I’ve been to the continent of Africa over 30 times. I went on my first trip when I was 23 to the Ivory Coast (Côte d’Ivoire) and have returned almost every year, often multiple times. There are 54 countries in Africa and I’ve been lucky enough to visit 16—Botswana, Côte d’Ivoire, Egypt, Kenya (over and over again), Malawi, Mauritius, Morocco, Namibia, Seychelles, South Africa, Tanzania, Tunisia, Uganda (where I first trekked with mountain gorillas), Zambia, Zimbabwe and Rwanda, where I recently returned to again experience the thrill of trekking with their mountain gorillas. Here I share my life-affirming journey.
Add Rwanda to Your Bucketlist
Known as the land of a thousand hills, Rwanda’s scenery is simply stunning and the people are warm, gracious, and beyond hospitable. The African nation is renowned for its unique biodiversity, here you’ll find incredible wildlife living throughout its volcanoes, montane rainforest, and sweeping plains. And while travelers come from all over the world to see the gorillas, there’s plenty more to see in Rwanda. The country is blessed with four national parks—each one well worth a visit. And since the country isn’t overly large and the roads are good, I was driven to each attraction and sight worth traveling for.
I wanted to pack as much into my visit to Rwanda as possible, so I hit the ground running on day one. I started with a city tour of Kigali to get a lay of the land and stopped at a few markets. Next, I went to the Genocide Memorial, where I learned more about the horrific history of the 1994 genocide in Rwanda but also had the privilege of speaking with people who lived through it. What was so amazing is that the people of Rwanda actively embrace peace and reconciliation. The deeply moving memorial educates those within the country and travelers through testimonies by those who survived the genocide but tragically lost loved ones. If you’re traveling to Rwanda, this is an important place to visit to understand and reflect on how we all have a personal responsibility to prevent discrimination and mass atrocity.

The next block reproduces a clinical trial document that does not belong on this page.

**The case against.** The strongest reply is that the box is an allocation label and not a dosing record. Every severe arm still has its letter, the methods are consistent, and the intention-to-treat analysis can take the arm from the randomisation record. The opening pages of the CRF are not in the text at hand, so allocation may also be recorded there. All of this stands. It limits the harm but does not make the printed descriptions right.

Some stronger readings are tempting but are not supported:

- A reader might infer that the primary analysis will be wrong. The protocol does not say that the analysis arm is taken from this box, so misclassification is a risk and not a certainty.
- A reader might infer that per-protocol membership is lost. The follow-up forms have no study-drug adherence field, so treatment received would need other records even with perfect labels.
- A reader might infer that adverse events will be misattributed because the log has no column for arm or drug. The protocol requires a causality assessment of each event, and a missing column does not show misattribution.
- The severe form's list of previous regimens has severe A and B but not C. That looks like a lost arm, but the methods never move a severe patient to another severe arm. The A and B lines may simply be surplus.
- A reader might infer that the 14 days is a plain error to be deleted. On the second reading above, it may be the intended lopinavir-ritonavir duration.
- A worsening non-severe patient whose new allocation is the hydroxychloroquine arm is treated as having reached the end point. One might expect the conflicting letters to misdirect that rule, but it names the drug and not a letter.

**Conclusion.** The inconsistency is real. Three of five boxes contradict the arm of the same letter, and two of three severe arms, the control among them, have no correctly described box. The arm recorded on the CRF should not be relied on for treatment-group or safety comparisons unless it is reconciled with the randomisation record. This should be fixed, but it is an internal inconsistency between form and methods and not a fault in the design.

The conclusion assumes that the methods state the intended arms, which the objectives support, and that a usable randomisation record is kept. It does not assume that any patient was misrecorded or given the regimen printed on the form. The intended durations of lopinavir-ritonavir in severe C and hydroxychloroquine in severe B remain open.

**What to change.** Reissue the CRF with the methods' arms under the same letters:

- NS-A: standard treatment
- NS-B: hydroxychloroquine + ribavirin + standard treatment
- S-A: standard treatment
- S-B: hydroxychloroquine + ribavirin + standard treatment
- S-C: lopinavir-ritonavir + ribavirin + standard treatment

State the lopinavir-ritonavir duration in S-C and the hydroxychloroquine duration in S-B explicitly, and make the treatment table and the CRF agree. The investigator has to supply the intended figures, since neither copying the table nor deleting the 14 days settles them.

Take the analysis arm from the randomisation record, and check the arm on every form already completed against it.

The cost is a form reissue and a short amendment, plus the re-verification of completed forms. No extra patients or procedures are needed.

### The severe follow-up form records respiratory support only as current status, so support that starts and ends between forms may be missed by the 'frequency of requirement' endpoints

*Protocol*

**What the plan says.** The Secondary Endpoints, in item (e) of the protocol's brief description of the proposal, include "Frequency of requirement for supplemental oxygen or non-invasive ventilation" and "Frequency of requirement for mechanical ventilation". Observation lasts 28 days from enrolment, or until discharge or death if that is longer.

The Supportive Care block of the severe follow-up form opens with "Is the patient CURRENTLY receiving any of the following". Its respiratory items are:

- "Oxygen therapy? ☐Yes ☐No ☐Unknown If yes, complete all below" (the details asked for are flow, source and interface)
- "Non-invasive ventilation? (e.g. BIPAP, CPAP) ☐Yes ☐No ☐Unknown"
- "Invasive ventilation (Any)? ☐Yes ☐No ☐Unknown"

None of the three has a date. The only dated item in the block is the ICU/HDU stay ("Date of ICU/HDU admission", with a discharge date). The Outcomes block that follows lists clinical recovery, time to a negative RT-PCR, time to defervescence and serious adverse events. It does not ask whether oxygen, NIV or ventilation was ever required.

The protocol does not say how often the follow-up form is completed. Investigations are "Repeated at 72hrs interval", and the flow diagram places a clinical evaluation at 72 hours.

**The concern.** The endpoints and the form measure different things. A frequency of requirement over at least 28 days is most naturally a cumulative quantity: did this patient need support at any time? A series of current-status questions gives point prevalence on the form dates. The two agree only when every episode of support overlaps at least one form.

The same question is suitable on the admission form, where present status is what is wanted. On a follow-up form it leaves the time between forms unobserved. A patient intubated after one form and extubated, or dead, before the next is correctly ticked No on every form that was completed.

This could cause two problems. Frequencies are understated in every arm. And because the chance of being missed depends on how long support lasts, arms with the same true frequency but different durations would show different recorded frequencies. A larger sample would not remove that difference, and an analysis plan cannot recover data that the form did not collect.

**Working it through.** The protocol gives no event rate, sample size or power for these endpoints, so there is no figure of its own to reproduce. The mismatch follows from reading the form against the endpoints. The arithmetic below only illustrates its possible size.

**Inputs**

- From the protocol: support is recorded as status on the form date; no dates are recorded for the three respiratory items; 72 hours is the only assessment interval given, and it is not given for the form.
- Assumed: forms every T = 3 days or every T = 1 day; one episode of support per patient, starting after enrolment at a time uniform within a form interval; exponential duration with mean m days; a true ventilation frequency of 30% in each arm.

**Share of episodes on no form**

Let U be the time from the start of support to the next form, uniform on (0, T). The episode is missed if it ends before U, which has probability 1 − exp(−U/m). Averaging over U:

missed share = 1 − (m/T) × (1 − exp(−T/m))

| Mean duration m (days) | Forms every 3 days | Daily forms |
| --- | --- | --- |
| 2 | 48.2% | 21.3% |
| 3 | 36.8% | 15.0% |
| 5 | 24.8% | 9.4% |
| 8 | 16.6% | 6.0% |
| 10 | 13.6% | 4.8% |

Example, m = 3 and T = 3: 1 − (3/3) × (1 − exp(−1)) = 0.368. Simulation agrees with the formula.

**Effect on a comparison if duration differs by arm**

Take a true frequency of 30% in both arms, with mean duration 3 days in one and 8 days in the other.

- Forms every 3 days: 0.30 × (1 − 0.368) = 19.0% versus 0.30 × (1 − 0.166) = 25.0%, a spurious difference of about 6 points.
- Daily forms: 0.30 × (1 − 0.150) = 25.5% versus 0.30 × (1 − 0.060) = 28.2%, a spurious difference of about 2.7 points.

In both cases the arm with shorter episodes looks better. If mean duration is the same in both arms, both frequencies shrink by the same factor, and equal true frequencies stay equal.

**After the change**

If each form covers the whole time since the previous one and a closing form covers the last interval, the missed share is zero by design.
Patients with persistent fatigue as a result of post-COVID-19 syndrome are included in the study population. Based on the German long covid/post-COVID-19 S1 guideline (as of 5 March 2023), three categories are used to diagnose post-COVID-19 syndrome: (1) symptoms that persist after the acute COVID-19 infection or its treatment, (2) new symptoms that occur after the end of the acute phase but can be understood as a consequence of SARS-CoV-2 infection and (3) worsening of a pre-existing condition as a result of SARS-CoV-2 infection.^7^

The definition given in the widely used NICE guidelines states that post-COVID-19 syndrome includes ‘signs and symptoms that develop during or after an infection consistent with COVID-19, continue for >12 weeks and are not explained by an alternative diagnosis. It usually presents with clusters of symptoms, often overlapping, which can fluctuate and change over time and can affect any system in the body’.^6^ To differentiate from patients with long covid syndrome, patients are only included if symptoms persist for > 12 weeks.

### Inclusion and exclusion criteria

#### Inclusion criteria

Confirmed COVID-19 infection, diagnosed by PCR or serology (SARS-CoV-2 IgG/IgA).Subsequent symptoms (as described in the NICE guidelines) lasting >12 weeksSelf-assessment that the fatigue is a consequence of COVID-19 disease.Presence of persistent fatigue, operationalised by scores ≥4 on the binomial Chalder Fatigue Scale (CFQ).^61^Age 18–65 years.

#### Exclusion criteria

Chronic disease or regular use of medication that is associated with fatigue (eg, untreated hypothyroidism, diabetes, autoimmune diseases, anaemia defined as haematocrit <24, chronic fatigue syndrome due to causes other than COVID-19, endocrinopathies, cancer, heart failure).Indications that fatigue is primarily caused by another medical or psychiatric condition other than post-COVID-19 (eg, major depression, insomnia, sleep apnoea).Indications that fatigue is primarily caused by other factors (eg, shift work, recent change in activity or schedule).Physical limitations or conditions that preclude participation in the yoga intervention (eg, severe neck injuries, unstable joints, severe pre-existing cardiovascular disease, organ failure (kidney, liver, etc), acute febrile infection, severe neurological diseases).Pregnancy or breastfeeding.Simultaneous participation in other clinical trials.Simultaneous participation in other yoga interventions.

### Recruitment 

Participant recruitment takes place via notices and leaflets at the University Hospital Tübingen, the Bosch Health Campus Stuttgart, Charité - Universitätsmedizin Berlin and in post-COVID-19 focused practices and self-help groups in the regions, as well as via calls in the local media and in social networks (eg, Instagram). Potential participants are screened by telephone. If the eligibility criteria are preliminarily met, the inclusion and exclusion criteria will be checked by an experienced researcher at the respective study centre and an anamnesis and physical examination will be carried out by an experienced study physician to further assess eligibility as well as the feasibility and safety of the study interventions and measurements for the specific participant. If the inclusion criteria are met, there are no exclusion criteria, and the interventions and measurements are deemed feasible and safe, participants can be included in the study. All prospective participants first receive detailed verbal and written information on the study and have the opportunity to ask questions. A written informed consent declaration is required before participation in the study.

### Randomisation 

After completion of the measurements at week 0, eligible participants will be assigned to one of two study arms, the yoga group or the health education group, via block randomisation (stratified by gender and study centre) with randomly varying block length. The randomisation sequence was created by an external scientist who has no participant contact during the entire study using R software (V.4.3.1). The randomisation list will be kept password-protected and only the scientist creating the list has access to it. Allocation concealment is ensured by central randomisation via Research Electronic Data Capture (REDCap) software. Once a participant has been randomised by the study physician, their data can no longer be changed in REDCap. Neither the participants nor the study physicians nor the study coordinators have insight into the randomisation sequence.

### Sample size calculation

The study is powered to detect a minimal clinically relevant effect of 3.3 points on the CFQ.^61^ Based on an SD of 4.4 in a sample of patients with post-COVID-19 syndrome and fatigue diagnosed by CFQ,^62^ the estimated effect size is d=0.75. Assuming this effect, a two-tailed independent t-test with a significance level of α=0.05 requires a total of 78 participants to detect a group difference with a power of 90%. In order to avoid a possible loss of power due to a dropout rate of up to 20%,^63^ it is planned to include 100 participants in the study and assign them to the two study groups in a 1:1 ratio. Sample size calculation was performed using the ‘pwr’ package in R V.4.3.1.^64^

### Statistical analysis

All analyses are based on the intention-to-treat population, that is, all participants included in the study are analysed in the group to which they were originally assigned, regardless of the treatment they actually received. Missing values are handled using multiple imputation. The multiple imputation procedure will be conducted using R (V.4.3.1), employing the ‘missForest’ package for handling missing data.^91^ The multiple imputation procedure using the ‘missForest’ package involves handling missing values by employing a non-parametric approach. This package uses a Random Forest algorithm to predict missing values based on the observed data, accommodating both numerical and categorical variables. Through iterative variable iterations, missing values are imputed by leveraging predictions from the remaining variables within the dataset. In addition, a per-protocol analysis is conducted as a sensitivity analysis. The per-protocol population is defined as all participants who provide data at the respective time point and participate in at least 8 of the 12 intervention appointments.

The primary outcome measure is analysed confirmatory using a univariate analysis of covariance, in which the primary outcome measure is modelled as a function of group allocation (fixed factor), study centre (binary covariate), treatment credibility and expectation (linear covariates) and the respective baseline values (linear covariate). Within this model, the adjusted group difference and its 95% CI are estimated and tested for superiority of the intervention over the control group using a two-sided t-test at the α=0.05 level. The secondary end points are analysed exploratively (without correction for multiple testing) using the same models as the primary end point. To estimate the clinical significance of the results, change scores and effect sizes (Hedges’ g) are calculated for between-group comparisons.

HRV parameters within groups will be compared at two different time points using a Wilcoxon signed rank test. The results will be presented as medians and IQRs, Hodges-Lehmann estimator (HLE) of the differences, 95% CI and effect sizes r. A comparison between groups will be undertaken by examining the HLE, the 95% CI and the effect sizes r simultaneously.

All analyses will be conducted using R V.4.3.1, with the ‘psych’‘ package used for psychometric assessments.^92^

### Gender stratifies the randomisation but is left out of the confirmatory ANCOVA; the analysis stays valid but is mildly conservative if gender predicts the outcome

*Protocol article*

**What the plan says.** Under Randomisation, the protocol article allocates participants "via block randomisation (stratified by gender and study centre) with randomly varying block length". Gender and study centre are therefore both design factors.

From Kigali, I went to Nyanza, home of the King’s Palace. It’s a reconstruction of the traditional royal residence, a thatched dwelling shaped like a beehive. Here I learned the history of Rwanda’s kings. King Musinga Yuhi V made Nyanza the first permanent royal capital of Rwanda in 1899 and it kept this status until the country became a republic in 1962. The highlight of the visit, however, was seeing the long-horned Ankole cattle, descended from the king’s herd, whose keepers lovely tend to and sing to them. The cattle are amazing to see—with their massive horns—and it’s amazing to see the keepers play their flute and sing to these peaceful creatures.
From Nyanza and I drove to Nyungwe National Park, which is one of the oldest rainforests in Africa. This park is known for its chimpanzee tours as well as its various hiking trails. I embarked on the Canopy Walkway, which involves crossing a 160m long and 70m high suspension bridge that looks down into the montane rainforest. The guided tour along the Igishigishigi trail was a great way to prepare for my upcoming gorilla trek. Along the trail, we saw many birds. There are also 13 species of primate in Nyungwe, so a chance encounter isn’t out of the question, although it’s best to book a primate-specific trip to increase the chance of seeing them.
Because there is so much to see in Nyungwe National Park, two days are really needed to explore this area properly. A great hike is the Ndambarare waterfall trek. The hike down to the falls is relatively easy, but the hike back up is a good workout but the views of the falls are so stunning, it’s worth the achy legs. Be sure to leave time to also do the colobus monkey trek. Several hundred of Nyungwe Forest’s troops of Rwenzori black-and-white colobus monkeys, the largest population anywhere in Africa can be seen up-close with a guide. Be sure to wear proper footwear and clothing as the guides bushwhack into the forest to find the monkeys. I walked down steep and slippery muddy paths but was rewarded by unforgettable encounters with these primates.